Monday, July 23, 2012

Zip-lining at Malolotja

Kari and Anna, some friends from Cincinnati, have been visiting us for the past two weeks, and on Saturday we took them zip-lining. Despite some pre-zip-line nerves, we had a great time. 

Jack is something of an expert at this point.

Throwback to the days of playgroup, 5-year-olds, and juice boxes

Monday, May 14, 2012


Last week we had our first experience with Mozambique, one of the countries bordering Swaziland whose 1,535 miles of coastline contribute to its vibrant culture. We went with two other families from Swaziland and we had an excellent time.

A (very) brief history of Mozambique:
The Portugese began to occupy Mozambique in the early 16th century and, despite strong resistance from natives, continually gained power until Mozambique ultimately became an overseas province of Portugal in 1951. The FRELIMO party, a group of Mozambican natives angered by Portugese presence, was formed in 1962 with Eduardo C. Mondlane as its first president. They lead Mozambique in revolution from 1964 to June 25, 1975 when they gained their independence. In 1976 the RENAMO party was formed and carried out guerrilla warfare against the FRELIMO throughout the 80s, including blowing up bridges and tampering with rail lines; they were also accused of a 386 person massacre near the village of Inhambane. Despite the fighting between the two parties (which lead to the flight of hundreds of thousands of Mozambicans to surrounding countries), by 1992 a treaty was signed to end the war. The first, multiple party election in Mozambique was held in 1994 where a FRELIMO president was elected, and the FRELIMO party has continued to hold power through to the present.

These days, Mozambique is home to a large fishing industry which counts for about 1/3 of the country's exports. (Needless to say, we filled up on fish during our trip.) However, the country's largest industry by far is agriculture in which about 80% of the Mozambican population is employed. Some of the most common crops are corn, cassava, coconuts, peanuts, cotton, sugar, and cashews. Despite this, Mozambique still faces a problem with food shortages, and many inhabitants struggle to provide enough food for themselves and their families.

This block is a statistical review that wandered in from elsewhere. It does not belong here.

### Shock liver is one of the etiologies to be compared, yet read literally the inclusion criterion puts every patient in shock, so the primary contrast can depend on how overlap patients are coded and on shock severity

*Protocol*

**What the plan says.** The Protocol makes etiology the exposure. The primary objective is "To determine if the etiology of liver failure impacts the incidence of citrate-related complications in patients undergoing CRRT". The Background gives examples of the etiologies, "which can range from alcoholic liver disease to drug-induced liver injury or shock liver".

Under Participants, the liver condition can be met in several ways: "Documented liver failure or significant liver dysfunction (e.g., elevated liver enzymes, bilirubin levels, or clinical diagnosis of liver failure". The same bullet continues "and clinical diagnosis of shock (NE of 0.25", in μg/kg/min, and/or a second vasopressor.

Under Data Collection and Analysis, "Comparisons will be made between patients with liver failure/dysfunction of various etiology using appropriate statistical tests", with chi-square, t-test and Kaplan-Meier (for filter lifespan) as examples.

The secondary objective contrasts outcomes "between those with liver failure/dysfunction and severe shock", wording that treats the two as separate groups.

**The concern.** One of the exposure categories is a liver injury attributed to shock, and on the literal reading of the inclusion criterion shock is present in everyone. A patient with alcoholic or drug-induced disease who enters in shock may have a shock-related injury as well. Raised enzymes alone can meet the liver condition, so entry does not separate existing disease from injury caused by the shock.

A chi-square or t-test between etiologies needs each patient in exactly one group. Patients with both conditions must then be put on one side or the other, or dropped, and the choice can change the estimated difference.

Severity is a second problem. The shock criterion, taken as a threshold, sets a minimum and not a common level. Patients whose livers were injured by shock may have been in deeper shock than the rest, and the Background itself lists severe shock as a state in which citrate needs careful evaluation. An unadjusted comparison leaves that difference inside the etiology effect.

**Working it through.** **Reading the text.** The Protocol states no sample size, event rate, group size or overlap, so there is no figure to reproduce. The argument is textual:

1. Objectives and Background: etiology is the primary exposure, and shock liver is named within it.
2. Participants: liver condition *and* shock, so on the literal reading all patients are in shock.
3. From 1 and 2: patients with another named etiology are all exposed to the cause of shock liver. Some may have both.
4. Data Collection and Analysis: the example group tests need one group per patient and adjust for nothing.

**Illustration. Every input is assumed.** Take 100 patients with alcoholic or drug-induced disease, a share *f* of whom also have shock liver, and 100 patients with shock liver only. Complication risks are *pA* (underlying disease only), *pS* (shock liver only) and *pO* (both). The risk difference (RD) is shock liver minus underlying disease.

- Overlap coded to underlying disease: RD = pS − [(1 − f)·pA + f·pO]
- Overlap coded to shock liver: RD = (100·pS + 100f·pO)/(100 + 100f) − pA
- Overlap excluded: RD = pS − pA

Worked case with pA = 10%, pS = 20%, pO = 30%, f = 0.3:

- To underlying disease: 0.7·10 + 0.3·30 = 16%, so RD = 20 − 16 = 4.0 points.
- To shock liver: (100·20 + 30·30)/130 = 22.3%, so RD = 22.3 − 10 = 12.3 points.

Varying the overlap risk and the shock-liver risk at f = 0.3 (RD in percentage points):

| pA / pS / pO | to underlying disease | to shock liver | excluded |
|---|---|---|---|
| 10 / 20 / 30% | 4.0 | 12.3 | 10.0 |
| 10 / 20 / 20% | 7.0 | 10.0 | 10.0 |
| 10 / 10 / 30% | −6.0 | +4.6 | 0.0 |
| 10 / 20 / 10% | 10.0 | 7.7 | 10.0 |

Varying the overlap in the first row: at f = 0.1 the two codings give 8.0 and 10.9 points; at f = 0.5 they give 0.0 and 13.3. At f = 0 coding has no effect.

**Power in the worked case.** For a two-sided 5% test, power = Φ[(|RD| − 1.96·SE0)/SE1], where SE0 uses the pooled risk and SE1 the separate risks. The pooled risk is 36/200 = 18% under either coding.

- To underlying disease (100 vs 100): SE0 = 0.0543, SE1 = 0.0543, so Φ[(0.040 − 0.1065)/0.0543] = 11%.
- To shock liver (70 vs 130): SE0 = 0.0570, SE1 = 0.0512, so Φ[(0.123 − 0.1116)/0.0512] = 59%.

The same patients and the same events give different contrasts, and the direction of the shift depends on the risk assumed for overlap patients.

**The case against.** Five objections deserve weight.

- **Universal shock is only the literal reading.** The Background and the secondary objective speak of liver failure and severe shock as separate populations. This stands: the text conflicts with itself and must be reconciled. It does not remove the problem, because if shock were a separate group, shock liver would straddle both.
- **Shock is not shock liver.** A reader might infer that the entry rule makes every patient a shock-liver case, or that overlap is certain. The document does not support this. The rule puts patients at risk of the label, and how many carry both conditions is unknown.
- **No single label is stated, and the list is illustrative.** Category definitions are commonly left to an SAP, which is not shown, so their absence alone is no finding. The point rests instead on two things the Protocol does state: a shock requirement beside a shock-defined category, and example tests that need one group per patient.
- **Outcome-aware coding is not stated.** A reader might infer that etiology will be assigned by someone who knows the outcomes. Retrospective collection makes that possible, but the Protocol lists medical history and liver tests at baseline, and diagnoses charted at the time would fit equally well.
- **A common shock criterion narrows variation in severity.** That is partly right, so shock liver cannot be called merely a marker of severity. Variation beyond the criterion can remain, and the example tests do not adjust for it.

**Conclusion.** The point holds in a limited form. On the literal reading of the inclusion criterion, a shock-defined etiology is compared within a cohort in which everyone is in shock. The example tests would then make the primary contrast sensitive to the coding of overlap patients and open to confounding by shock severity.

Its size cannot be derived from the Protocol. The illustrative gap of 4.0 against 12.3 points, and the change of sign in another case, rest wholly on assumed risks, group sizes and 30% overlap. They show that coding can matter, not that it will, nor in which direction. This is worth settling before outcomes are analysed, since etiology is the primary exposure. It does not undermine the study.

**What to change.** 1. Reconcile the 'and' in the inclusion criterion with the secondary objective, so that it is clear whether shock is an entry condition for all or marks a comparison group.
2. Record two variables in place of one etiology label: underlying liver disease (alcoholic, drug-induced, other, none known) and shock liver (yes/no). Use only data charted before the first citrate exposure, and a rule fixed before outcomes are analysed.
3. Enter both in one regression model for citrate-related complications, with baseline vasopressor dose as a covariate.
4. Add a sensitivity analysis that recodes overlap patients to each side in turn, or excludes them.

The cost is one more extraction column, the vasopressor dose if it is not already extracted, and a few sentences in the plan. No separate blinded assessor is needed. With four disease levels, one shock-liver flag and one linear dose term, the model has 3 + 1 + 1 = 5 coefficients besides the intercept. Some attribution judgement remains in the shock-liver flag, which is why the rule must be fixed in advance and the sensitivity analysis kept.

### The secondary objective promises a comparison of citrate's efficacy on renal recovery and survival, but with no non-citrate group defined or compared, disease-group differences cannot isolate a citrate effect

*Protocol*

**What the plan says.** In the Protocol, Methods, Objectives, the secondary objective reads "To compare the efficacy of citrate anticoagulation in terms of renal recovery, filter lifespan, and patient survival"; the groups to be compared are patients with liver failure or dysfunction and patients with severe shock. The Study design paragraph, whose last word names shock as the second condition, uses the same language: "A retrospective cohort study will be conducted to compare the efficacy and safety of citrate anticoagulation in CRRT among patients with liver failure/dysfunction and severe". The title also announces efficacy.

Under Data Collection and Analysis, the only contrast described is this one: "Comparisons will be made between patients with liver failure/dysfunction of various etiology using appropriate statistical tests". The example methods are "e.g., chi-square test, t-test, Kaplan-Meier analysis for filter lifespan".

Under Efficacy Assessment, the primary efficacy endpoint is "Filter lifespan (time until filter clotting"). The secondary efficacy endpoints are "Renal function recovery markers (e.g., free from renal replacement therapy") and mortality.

Because Mozambique was a Portugese colony, Portugese is now the official language. 

We spent the first night of our trip in Maputo, the capital of Mozambique, with the Peace Corps Director there. Maputo is a huge costal city, much of which was designed by the Portugese architect, Amancio d'Alpoim Guedes, who also designed a large part of Waterford's campus. While we were there, we toured the city and visited a few markets. Something that caught my attention in Maputo: it's possible to buy nearly anything along the road (if you need a new front door, I know a place).

The rest of the week we spent at the beach in a lodge near Inhambane. Mozambican beaches are known for their beauty, and this one definitely didn't disappoint. Between the palm tree lined horizon and the early morning sunrises over the Indian Ocean, we had some great views at our disposal. We also had opportunities for some excellent snorkeling where we got to see tons of fish and coral, and even a star fish about as long as my arm. 

Mozambique has definitely been one of my favorite places to visit so far, and I'm awaiting a return visit with high anticipation.

To learn more about Mozambique, visit these web sites: 

Sunday, February 26, 2012

We are KaMhlaba

Every year, Waterford organizes an event called UWC (United World College) Day where students from all over the world share aspects of their culture such as traditional dress, food, dances, and music. The Waterford student body currently represents about 70 countries in total, which makes for a very interesting  festival.
The day begins with the Parade of Nations, where students from each country come forward introduce themselves, followed by dances and performances from different cultures. The rest of the day students have stalls where they serve food from their countries for everyone to sample.